If she accepted this view of her role as the wife of science and modern thought, though you may think a rather abjectly submissive one, and the midwife of man's "religious sense" she still had a great future ahead of her. But if she ignored modernist warnings and insisted that her teachings be taken literally, then she and the modern world would meet in a head-on crash and she was doomed to succumb.

For highly educated men, yesterday's modernists like today's had a strangely naïve attitude to science both what it is and what it can achieve. They were in some ways like bright schoolboys who have discovered science with a big "S" for the first time.

On the other hand, they were totally unlike the sceptical abbés of the century before, who were contented with their unbelief while living comfortably off the Church's revenues. For the sceptical 18th-century abbé, religion was superstition and that was that. Why make a fuss? The modernists, many of whom had their psychological roots in happy pious childhoods, were fascinated by religion. As a universal phenomenon it was of all-absorbing interest to them. Whether a particular religion was true or false mattered less and in some cases not at all. This partly explains their hostility to Rome. Rome not only blocked their efforts to bring modern man to their new re-interpreted Christian faith which he would at last find acceptable. Its opposition seemed to challenge their claim to be spiritual men. Rome was harsh, brutal, ignorant. The rest of the faithful were silly, superstitious or purblind. They themselves, in the words of Msgr. Mignot, were âmes sincères et intelligentes. From their lofty view of their role the more perceptive developed the practical principle we have seen Duchesne recommending. Stay put. Transform belief from within.

By 1900, they seemed to be succeeding. Their ideas were spreading to the cultivated clergy and penetrating the seminaries. Priests started having crises of faith. (Von Hügel's daughter had had a crisis of faith in 1899 when her father disclosed his spiritual doubts to her and his hopes for a change in the meaning of certain doctrines. Fr. Tyrrell was called in to settle her mind).

To contain the damage, the authorities started issuing warnings, books were put on the Index, reviews prohibited. In 1902, Cardinal Richard of Paris condemned Loisy's L'Evangile et l'église. Loisy made a qualified submission, 174 but without changing course. The following year he published Autour d'un petit livre, a defence of L'Evangile et l'église which treated the beloved disciple's memories of his master as a theological fantasy. Rome responded by putting five of Loisy's books on the Index of forbidden books. Tyrrell, who had been retired from active work, likewise continued to pour out books and articles. In 1906 his Jesuit superiors dismissed him from the Society. He was also suspended from acting as a priest.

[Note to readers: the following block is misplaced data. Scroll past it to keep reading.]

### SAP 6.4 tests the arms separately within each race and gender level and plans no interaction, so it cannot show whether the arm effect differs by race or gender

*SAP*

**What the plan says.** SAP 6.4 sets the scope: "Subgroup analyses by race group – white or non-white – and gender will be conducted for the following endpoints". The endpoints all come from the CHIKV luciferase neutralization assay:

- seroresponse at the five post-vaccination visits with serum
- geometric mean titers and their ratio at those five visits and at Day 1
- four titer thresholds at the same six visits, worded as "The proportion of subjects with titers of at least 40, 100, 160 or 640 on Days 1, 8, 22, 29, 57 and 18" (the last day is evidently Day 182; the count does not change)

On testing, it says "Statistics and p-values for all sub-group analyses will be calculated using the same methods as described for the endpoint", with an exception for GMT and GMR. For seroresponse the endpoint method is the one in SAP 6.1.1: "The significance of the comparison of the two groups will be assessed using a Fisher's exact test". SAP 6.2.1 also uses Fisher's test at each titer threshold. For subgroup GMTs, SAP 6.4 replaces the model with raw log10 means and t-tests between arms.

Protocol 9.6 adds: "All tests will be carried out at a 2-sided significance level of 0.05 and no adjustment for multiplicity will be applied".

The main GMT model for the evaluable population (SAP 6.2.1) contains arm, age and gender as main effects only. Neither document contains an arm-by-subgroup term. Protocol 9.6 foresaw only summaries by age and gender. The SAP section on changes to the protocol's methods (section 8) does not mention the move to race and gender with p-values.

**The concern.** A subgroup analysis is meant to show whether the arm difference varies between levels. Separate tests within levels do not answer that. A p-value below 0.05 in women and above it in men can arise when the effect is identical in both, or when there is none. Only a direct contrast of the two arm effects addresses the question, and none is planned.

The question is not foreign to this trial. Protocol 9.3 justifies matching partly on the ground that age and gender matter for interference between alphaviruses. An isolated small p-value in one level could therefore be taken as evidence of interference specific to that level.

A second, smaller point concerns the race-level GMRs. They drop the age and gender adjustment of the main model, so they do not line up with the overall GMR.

Then in July 1907, the Holy Office issued the decree Lamentabili listing and condemning sixty-five modernist errors. Von Hügel hurried to Italy where he met Fogazarro, Bonaiuti and others in order to decide their terms of submission. Lamentabili was followed by the Pope's encyclical Pascendi, which analysed and synthesised modernists' teachings, showing how they hung together as a system.

Tyrrell attacked the encyclical in two letters to the London Times, and was excommunicated shortly afterwards. He died two years later. 9 Loisy's response was an abusive little book about the authorities in Rome, which led to his excommunication in 1908. After 1910 priests were required to take a special anti-modernist oath, and bishops were instructed to make sure that none of their seminary teachers held modernist views. They were also asked to set up diocesan vigilance committees.

St. Pius X is often bitterly criticised for these measures. But the Church has to think of the ordinary faithful as well as of her scholars and theologians. Who can blame a Pope for condemning theories which led to the denial of Christ's divinity, the rejection of the Church's authority to teach and rule in his place, or the reduction of her doctrines and dogmas to being merely symbolic? One does not have to be a scholar to imagine what St. Peter and St. Paul would have said.

The Pope in fact showed great forbearance. Six years passed in the case of Loisy, five in the case of Tyrrell between the appearance of the books in which their disbelief became manifest and their condemnations. Semaria was allowed to take the anti-modernist oath with reservations. 10 And when Fr. Romolo Murri, whom we shall meet in the next chapter, later fell on hard times, St. Pius secretly provided him with an annuity.

The clergy and laity leading the opposition to modernism have also been severely criticised. Much is made of the Sodalitium Pianum, an international network of committees for informing authority about clandestine cases of modernism or supposed modernism, founded and directed from Italy by a Msgr. Benigni, whose activities resulted in suspicion being unjustly cast on a number of scholars and clerics. Writers sympathetic, if not to modernism, at 175 least to some of the modernists' aims, speak of a "white terror". But the fact is that, however regrettable or deplorable, in any really serious conflict, whether about ideas or material things, a proportion of people, even with right on their side, are going to act badly, and in the heat of the contest give blows below the belt. In this case, given what was at stake, when all the incidents have been accounted for where individuals flung accusations at the wrong target, took advantage of the crisis to work off grudges or advance their interests, or in other ways acted badly or over-hastily, the strength of the anti-modernist reaction should cause no surprise. In the third century, the Alexandrian faithful responded in a similar way to certain of Origen's ideas. Although those ideas were not condemned by the Church until long after his death, he had to leave Alexandria. The faithful, says Newman, writing about the Arian crisis in the fourth century, when they truly are faithful, experience heresy as something utterly repulsive.